Jeremiah 1:4-10; Psalm 71:1–6, 15–17; 1 Corinthians 14:12b–20; Luke 4:21-32

‘Aspire above all to excel in the gifts that build up the church.’ (1 Cor 14:12b)

It is a joy to be here with you this morning, at the National Cathedral. My own ties with the Diocese of Washington go back many years, and it is a great pleasure to be with you again, celebrating the partnership between your Diocese and the Church of the Province of Southern Africa. I bring you warm greetings and good wishes.

It is good to be with you today. This is the day that the Lord has made. Let us rejoice and be glad!

Paul in today’s epistle reading gives us a good starting place for considering partnership. He exhorts us to seek the gifts of God’s Holy Spirit that will build up the life of the Church.

This reminds us that the companion relationship that we are building I is rooted in God. It is God who equips us, with the gifts of his Spirit. He gives them to strengthen the Church, the body of Christ.

Strengthening the body of Christ has nothing to do with the sort of body-building that first brought the new Governor of California (Arnold Schwarzenegger) to fame! The Church is called to be the servant of God in his mission to his world. This servant is, as Paul wrote earlier in the first letter to the Corinthians, a body of many different parts. Each part needs the others, and all the parts must work together in pursuit of God’s purposes.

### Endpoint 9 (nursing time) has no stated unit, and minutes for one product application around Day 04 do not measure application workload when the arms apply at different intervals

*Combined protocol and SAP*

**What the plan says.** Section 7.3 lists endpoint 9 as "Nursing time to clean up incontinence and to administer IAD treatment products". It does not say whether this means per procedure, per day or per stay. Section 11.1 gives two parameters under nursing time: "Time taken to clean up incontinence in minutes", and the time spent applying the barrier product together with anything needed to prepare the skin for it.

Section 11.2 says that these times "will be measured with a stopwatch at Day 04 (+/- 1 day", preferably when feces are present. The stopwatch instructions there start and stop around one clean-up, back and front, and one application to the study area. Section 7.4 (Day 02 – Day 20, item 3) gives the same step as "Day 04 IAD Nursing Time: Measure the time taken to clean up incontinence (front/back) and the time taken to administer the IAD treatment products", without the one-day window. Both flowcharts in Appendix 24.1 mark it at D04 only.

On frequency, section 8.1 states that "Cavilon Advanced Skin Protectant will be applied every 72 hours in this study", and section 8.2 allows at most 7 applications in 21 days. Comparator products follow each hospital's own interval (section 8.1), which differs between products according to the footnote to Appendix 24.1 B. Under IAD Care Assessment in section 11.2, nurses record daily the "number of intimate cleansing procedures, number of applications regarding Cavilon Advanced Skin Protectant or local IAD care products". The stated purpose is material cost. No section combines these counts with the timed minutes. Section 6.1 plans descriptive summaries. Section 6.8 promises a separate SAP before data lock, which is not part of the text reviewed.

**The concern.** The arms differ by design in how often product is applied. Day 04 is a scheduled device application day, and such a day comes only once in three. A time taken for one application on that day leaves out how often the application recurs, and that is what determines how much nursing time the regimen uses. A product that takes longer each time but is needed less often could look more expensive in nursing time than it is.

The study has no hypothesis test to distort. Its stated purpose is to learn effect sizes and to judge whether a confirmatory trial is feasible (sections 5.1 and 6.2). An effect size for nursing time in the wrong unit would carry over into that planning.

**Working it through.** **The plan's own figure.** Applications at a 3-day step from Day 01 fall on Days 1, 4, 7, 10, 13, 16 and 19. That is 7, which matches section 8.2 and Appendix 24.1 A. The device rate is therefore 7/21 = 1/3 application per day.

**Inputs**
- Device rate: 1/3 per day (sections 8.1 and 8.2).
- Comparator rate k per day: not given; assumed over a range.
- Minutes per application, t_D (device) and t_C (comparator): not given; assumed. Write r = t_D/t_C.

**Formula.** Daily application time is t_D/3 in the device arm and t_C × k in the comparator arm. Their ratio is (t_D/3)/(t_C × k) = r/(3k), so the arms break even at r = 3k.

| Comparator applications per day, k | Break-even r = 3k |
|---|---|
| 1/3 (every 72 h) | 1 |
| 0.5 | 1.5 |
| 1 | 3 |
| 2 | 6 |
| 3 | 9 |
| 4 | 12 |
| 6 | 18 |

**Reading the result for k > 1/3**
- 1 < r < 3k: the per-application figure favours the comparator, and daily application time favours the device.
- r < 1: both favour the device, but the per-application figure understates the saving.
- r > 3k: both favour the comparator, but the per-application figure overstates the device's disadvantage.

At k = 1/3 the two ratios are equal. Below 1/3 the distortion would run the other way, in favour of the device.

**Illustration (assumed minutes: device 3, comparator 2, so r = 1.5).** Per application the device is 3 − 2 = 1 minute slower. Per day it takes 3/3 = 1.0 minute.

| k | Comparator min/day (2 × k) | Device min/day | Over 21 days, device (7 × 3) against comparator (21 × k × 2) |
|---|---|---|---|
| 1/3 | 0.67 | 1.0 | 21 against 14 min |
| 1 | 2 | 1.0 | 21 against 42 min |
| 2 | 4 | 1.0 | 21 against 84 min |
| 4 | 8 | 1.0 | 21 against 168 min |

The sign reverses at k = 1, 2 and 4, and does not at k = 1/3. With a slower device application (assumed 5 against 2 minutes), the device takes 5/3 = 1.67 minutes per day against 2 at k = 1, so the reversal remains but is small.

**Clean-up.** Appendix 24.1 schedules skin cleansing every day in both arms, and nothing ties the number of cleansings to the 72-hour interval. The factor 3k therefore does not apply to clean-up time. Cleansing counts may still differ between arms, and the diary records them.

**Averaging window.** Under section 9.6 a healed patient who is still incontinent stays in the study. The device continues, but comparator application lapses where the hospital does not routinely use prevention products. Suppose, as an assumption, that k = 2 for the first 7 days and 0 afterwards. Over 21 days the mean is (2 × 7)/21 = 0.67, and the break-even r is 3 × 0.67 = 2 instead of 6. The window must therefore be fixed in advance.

This is the nature of our partnership. None of us can live independently. Rather, partnership is about each having something to give, and each recognizing their need to receive. Each is gifted not for themselves, but for the rest of the body. This is part of the generous provision of God for the good of his Church.

It is God’s provision for the good of his world also. We all belong to one common humanity. This is what the Bible teaches. This is what globalization increasingly demonstrates.

We live in a world without walls, where the rich, the powerful and the privileged are just as vulnerable as the weak, the poor and the marginalized. The tragic events of September 11th demonstrated in a most vivid way how vulnerable and how interdependent we are as the human community in this globalizing world. It taught us one lesson and one lesson only: that if we are to survive—and survive we must—we have to work together for the common good. We have to eliminate conditions that enable such deadly fanaticism to triumph by ensuring that everyone in the world has access to all that is essential for human living. That is food, clean running water, shelter, healthcare, clothing, education, employment, love and respect.

Our partnership, whatever else we do together, must demonstrate our commitment to the common good.